<asp:TextBox ID=txtYear Runat=server style="width: 50px; border: 1px solid; text-align: center;" MaxLength="4"></asp:TextBox>
<img src="<%= Page.ResolveUrl("~/images/next1.gif") %>" border=0 onclick="nextYear(true);">
 <hr style="border: black 1px solid;" size=1>
</div>

Now our text box is bound to our script by means of small arrows which allow user to go back and forth in year selection.

Making months work

Now we approach to core functionality of our control. Now we should make months which are just static text for now to be ASP.NET link button control.

Replace month's table with the following one:

<table width=100% align=center>
      <tr>
<td><asp:LinkButton ID="lnkJan" Runat=server OnClick="lnkMonthClick>Jan</asp:LinkButton>
            </td>
            <td><asp:LinkButton ID="lnkFeb" Runat=server
OnClick="lnkMonthClick>Feb</asp:LinkButton>
            </td>
            <td><asp:LinkButton ID="lnkMar" Runat=server
OnClick="lnkMonthClick>Mar</asp:LinkButton>
            </td>
      </tr>
      <tr>
            <td><asp:LinkButton ID="lnkApr" Runat=server
OnClick="lnkMonthClick>Apr</asp:LinkButton>
            </td>
      <td><asp:LinkButton ID="lnkMay" Runat=server
OnClick="lnkMonthClick>May</asp:LinkButton>
            </td>
            <td><asp:LinkButton ID="lnkJun" Runat=server
OnClick="lnkMonthClick>Jun</asp:LinkButton>
            </td>
      </tr>
      <tr>
<td><asp:LinkButton ID="lnkJul" Runat=server OnClick="lnkMonthClick>Jul</asp:LinkButton>
            </td>
            <td><asp:LinkButton ID="lnkAug" Runat=server
OnClick="lnkMonthClick>Aug</asp:LinkButton>
            </td>
            <td><asp:LinkButton ID="lnkSep" Runat=server
OnClick="lnkMonthClick>Sep</asp:LinkButton>
            </td>
      </tr>
      <tr>
            <td><asp:LinkButton ID="lnkOct" Runat=server
OnClick="lnkMonthClick>Oct</asp:LinkButton>
            </td>
            <td><asp:LinkButton ID="lnkNov" Runat=server
            OnClick="lnkMonthClick>Nov</asp:LinkButton>
            </td>
            <td><asp:LinkButton ID="lnkDec" Runat=server
OnClick="lnkMonthClick>Dec</asp:LinkButton>
            </td>
      </tr>
</
table>

As you can see I wrapped month names in Link button and added event handler to all links. Now our work with .ascx file is done it's time to switch to code-behind class. In code behind we should first of all set the initial date of calendar and provide a value field so that pages and other controls can retrieve value from month calendar. Let's create a field and a property to hold value:

private DateTime _Value = DateTime.Now;
public DateTime Value
{
get { return _Value; }
      set { _Value = value; }
}

Next step is to create even handler to our source. Paste next fragment in code-behind class.

public void lnkMonthClick(object sender, EventArgs e)
{
int Month = 1;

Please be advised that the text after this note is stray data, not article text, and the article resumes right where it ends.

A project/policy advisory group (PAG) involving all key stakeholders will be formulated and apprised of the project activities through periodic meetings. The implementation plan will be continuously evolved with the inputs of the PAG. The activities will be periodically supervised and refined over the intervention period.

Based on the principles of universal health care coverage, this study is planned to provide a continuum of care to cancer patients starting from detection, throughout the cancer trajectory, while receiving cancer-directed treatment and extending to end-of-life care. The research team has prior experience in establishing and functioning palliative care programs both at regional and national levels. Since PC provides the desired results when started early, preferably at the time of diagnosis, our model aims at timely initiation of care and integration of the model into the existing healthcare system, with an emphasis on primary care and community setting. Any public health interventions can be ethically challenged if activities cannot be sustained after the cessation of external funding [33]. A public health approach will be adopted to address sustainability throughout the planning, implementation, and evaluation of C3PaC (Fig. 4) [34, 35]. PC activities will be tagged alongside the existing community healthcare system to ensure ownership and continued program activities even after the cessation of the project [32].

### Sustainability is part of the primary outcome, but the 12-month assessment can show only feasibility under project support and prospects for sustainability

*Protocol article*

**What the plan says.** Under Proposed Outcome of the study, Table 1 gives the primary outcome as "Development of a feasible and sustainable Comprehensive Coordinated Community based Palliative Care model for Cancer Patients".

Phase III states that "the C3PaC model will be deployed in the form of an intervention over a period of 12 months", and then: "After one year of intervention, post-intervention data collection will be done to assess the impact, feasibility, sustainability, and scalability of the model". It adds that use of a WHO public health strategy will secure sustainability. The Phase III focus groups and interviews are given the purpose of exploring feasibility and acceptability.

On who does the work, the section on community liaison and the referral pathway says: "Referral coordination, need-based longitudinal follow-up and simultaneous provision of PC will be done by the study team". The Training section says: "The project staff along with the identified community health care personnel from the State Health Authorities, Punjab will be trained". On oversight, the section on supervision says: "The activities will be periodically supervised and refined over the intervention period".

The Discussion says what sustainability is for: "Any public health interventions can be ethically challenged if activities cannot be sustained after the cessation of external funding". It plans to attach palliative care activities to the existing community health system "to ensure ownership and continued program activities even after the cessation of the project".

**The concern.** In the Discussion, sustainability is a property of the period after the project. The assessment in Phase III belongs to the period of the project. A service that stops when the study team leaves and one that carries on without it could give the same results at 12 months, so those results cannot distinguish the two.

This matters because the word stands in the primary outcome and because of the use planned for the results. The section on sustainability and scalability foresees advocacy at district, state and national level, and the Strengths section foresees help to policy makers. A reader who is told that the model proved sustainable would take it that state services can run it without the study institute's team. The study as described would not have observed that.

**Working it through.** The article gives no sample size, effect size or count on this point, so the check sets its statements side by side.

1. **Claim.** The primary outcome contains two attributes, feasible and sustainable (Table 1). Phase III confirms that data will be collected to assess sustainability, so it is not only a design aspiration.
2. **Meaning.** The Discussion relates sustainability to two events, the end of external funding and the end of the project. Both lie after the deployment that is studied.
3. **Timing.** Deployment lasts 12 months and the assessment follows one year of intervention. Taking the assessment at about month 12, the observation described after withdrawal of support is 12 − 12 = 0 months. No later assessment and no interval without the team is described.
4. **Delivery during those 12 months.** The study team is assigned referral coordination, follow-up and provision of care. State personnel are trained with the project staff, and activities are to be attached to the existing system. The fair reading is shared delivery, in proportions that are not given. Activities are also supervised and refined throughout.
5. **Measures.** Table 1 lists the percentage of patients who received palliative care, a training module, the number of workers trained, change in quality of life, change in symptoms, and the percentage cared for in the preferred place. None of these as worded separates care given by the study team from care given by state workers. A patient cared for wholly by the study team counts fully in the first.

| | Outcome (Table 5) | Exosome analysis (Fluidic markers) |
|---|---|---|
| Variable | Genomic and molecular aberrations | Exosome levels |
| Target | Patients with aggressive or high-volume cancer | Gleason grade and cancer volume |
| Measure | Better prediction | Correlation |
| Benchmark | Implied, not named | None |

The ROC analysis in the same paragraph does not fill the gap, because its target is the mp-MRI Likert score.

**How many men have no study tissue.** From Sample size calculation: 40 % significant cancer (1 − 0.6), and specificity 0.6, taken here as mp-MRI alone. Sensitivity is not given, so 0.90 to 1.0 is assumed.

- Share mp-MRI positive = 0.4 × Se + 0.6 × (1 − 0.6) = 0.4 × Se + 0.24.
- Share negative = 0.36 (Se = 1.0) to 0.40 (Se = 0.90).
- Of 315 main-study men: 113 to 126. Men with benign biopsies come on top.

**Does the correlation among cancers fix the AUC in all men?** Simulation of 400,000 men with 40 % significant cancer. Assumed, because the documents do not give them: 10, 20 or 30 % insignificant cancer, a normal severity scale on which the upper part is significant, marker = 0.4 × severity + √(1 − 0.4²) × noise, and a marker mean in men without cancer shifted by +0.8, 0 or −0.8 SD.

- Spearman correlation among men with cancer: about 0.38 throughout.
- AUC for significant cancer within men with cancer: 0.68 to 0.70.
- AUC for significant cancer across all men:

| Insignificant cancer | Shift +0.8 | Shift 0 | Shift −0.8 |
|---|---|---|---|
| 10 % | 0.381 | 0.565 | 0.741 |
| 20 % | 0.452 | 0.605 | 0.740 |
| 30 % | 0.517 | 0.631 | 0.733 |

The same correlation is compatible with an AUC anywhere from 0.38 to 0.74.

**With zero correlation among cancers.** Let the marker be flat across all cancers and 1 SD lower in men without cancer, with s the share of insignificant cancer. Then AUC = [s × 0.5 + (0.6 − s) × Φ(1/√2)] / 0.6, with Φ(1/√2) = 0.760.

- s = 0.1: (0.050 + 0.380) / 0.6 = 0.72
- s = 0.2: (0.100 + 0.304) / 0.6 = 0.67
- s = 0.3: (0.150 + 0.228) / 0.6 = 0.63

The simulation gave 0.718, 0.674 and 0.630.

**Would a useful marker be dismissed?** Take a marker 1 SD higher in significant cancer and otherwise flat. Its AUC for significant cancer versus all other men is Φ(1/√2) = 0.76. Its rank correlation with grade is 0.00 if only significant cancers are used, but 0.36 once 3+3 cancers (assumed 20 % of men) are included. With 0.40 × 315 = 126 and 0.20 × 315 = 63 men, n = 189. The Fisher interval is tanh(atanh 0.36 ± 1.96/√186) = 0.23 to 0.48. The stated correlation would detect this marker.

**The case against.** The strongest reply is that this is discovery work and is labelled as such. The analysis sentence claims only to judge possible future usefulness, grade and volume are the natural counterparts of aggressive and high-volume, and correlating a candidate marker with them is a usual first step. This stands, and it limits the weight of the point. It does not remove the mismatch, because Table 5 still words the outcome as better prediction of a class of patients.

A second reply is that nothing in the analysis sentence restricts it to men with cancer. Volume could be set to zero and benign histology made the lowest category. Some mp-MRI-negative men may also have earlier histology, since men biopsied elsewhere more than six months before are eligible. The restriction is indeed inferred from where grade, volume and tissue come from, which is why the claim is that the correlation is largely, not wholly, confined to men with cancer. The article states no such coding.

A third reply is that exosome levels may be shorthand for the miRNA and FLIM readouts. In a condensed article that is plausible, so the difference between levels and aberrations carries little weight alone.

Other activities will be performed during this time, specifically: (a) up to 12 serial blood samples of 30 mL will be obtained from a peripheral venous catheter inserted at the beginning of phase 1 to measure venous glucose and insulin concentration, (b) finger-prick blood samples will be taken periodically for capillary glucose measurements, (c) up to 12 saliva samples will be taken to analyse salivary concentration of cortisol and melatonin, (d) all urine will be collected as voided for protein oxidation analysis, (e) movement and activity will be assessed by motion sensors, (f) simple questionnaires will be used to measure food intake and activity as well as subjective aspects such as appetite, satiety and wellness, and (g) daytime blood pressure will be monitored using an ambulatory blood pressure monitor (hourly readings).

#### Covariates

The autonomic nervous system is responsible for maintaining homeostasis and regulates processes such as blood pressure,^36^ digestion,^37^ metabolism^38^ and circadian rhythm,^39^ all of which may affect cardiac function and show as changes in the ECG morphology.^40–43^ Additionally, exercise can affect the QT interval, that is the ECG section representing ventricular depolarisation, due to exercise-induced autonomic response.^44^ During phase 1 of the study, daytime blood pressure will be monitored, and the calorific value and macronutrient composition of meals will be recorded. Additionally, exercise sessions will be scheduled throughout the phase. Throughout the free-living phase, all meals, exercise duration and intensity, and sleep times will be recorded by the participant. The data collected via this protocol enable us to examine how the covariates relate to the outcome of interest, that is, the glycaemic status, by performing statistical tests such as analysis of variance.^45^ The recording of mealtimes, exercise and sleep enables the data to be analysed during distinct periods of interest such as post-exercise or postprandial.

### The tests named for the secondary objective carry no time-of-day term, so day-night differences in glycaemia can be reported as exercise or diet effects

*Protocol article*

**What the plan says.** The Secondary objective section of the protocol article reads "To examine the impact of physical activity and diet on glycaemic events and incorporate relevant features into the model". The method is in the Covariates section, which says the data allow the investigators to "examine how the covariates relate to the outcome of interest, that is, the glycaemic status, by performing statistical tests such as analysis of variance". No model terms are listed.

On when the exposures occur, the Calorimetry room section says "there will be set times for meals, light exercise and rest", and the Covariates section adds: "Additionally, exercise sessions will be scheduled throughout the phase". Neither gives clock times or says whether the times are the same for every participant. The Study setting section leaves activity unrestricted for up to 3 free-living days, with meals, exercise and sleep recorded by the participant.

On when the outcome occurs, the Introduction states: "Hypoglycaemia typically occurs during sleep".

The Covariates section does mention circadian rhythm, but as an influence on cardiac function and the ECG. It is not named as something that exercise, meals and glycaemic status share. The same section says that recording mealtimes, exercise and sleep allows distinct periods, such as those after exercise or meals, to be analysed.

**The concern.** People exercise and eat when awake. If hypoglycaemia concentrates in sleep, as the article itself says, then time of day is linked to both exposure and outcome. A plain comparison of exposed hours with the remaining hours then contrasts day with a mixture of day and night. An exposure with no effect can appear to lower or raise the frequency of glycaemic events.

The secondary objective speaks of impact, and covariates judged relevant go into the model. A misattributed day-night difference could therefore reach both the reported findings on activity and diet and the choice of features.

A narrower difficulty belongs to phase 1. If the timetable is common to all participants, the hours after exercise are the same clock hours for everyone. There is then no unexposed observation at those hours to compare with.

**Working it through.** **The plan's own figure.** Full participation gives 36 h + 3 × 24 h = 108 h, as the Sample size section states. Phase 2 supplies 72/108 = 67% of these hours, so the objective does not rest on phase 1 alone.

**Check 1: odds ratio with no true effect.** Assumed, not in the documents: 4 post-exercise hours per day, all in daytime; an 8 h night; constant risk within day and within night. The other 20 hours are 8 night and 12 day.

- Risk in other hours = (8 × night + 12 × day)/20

LinkButton btn = (LinkButton)sender;
      if (btn.Text == "Jan")Month = 1;
      if (btn.Text == "Feb")Month = 2;
      if (btn.Text == "Mar")Month = 3;
      if (btn.Text == "Apr")Month = 4;
      if (btn.Text == "May")Month = 5;
      if (btn.Text == "Jun")Month = 6;
      if (btn.Text == "Jul")Month = 7;
      if (btn.Text == "Aug")Month = 8;
      if (btn.Text == "Sep")Month = 9;
      if (btn.Text == "Oct")Month = 10;
      if (btn.Text == "Nov")Month = 11;
      if (btn.Text == "Dec")Month = 12;
 
      int Year;
      try {
      Year = Int32.Parse(txtYear.Text);
      } catch { Year = DateTime.Now.Year; }
      this.Value = new DateTime(Year, Month, 1, 0, 0, 1);
      if (DateChanged != null)
      DateChanged.Invoke(this, new EventArgs());
}

public event EventHandler DateChanged;

This code snippet is rather simple and somewhat stupid done. But its aim is just to demonstrate the way how it can be done and this way is easy to understand. First of all we try to determine what link was clicked this can be done in numerous ways, you can check sender it, text or any other value. In this case I check Text property of the control (the bad with this, if you change month name in .ascx file you should check to change it in code-behind). Once we're ready with month we can try to parse the year. If year was in incorrect format - then we just take the current one. And the final step is invoking method DateChanged so that other controls and pages can be notified when the date changes.

Using Month select control

Now let's add control to our Default.aspx page. Just drag-n-drop your month select control file from right panel to Default.aspx content pane. You should see something like this:

Now we should register event for month change. To do this, simply add this line to Page_Load:

MonthSelect1.DateChanged += new EventHandler(MonthSelect1_DateChanged);

And then add event handler code. For example:

void MonthSelect1_DateChanged(object sender, EventArgs e)
{
Label1.Text = MonthSelect1.Value.ToString();
}

Conclusion

It was an example of creating simple web user control using ASP.NET 2.0. Certainly there are a lot of variants how similar controls can be designed, but my aim was to provide just a basic tutorial on writing and using web controls.